Learning Theory is relevant in considering some of the core sociological theories of crime. It suggests that human behaviour is developed and changed by the social and physical environment of the individual. An advocate of the Chicago School was Edwin Sutherland, and his ideas concerning Differential Association Theory deriving from the idea that criminal activity is simply one form of normal, learned behaviour. How a child grows up and the influences it is exposed to either increase or lessen the chances that they will be presented to partake in crime.
Sutherland’s theory is clearly sociological because it assumes that social forces affect the nature and causes of crime. A criticism of this approach is the cognitive/behavioural orientation aspect which ignores any humanist approaches such as religious beliefs which influence criminality in East Africa. A behavioural analysis approach was taken by B. F. Skinner with his theory of Operant Conditioning, which maintains that behaviour is affected by the environmental consequences for the individual concerned.
Skinner proposed that behaviour which results in a positive outcome is likely to increase in regularity, whereas opposite patterns in behaviour will assumingly decrease in regularity. Feldman (1993) suggests that if the consequences for an individual committing a criminal act are rewarding in terms of respect within their peer group and any financial benefits, it can assume the individual is likely to engage in further criminal activity. However, if the consequences are negative the frequency of future criminal behaviour is reduced.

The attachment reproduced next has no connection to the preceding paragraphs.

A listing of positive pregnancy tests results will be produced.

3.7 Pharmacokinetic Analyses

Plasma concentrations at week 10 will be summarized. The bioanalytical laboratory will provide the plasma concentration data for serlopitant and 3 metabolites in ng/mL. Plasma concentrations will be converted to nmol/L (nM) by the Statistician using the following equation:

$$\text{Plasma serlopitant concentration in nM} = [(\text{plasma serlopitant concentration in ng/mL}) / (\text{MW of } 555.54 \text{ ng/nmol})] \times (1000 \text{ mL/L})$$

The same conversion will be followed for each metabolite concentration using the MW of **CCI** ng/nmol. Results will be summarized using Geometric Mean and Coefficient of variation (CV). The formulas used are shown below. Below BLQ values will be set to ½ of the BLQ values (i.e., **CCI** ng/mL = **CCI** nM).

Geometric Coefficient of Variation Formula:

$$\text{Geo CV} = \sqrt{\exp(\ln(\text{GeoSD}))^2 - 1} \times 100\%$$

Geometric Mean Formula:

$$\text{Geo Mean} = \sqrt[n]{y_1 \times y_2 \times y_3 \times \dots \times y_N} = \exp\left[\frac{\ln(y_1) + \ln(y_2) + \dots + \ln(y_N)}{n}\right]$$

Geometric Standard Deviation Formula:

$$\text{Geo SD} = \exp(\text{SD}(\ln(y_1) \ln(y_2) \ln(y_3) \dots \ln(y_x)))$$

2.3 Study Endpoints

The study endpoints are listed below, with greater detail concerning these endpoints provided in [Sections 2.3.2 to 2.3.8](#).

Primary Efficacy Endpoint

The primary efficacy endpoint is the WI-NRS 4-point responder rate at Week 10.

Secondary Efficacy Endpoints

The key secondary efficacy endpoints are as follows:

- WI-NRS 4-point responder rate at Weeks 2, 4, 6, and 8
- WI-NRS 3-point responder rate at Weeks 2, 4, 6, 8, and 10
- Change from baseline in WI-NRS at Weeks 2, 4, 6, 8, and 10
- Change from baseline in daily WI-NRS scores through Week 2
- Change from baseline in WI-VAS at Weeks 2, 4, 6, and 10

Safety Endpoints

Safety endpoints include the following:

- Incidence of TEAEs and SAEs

This point is calcified with increasing crime rates and a non-existent judicial system in Somalia which would suggest that the rationale within the latter part of Feldman’s statement is justified. Sutherland also taught C. R. Jeffery, a sociologist who suggested criminal behaviour is acquired through Differential Reinforcement (cited in Tibbetts, 2011:146). Jeffery’s theory stems from ideas from both Sutherland and Skinner regarding learning as an element of criminal behaviour and also Skinner’s theory of Operant Conditioning. The theory agrees that criminal behaviour is learned through the groups an individual associates with.
The behaviour continues or is maintained as a consequence of Operant Conditioning Hollin, (1992:61). Hollin also notes that criminal behaviour can result in differing levels of reinforcement and punishment, the behaviour is subject to the individual’s unique learning history. The end result according to Feldman (1993:418) is that criminal behaviour is difficult to eliminate. If piracy is difficult to eliminate it is because it has developed into a complex and profitable micro economy, with the financial benefits motivating its continuance.